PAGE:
Here’s how Mark Hyman, M.D., chairman of the IFM, describes the difference between functional medicine and traditional approaches:

“Functional medicine is a new way of thinking about solving the puzzle of chronic disease. Current medicine is really the medicine of ‘what’: what disease do you have, what drug do I give. Functional medicine is the medicine of ‘why’: it’s focused on etiology, on causes and mechanisms. So if we can get to the root causes of disease — which, predominantly, for chronic diseases are lifestyle — and if we can address the fundamental drivers of chronic disease, which also drive our costs — then we can have a fundamentally different way of delivering healthcare, providing healthcare, and getting much better outcomes at much lower costs.”

Sure, my care providers had told me lifestyle changes are paramount to managing my diabetes, but I hadn’t found someone willing to give me the support to make the principles work for me. Until now.

I started working with a functional medicine practitioner about three months ago, and the personalized, holistic approach to care is unlike anything I’ve ever experienced. I don’t feel like I’m being “treated.” Instead, I feel like I’m an empowered partner in my own care — with the support of a practitioner who is standing at my side every step of the way. Between sessions, we exchange emails every few days to see how the changes I’m making are working.

She’s completely overhauling my diet, which I like to call it my “new fooditude.” I’ve cut out processed foods and do most of my own cooking, giving up the bad habit I’d developed of eating out far too often. Every once in a while is enough now. She’s also eliminated foods that can trigger unhealthy responses, and is adding them back in one by one to see if there are any I need to avoid for good.

Just over a month into my new fooditude, I’ve seen dramatic changes. My energy and stamina have improved, I’m sleeping better than I have in years, and when I’m faced with a stressful situation I find myself responding with a calm, clear head.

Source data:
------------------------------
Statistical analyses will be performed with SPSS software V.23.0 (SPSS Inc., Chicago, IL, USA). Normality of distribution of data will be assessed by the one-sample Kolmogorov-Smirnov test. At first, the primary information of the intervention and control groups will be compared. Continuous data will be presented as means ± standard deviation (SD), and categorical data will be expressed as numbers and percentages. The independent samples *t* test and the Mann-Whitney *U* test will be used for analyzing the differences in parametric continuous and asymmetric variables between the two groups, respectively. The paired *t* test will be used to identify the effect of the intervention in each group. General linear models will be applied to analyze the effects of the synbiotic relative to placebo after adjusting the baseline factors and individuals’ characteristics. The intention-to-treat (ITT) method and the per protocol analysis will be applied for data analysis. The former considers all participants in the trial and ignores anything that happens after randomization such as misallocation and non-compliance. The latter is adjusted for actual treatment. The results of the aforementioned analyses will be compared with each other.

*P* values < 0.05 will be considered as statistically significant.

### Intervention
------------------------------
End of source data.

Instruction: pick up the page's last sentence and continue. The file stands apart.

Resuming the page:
Best of all, my body is starting to do a better job of producing insulin naturally as it adjusts to my new fooditude. My practitioner has told me I’ll probably never be able to stop taking insulin, but I’ll probably need less of it over time. And I’ve already thrown two medications overboard that were doing nothing for me but masking symptoms I’ve relieved by eating better.

This journey is just beginning, and it will probably last a lifetime. But I can say this: I like where it’s headed. I finally feel like I have a care provider who is seeing the whole me — everything that makes me who I am and contributes to my sickness or health. When you consider that diabetes is something you live with every day, like any chronic disease, a holistic view is essential.

I’m more than my diabetes. I’m a multifaceted person. I’m grateful to have found a practitioner who sees me that way, and an approach to medicine that provides ongoing guidance while putting me in charge of my own wellness.

-1Amy Lynn Smith is a writer and strategist who frequently writes about healthcare. You can find her at alswrite.com or on Twitter @alswriteShe will moderate a TEDMED Google+ Hangout tomorrow, “Finding new allies in chronic disease care.” Tune in at 2pm ET for a conversation with experts and to ask your own questions.

 

Posts by guest contributors do not reflect the views of TEDMED.

Live online event: New allies in chronic disease care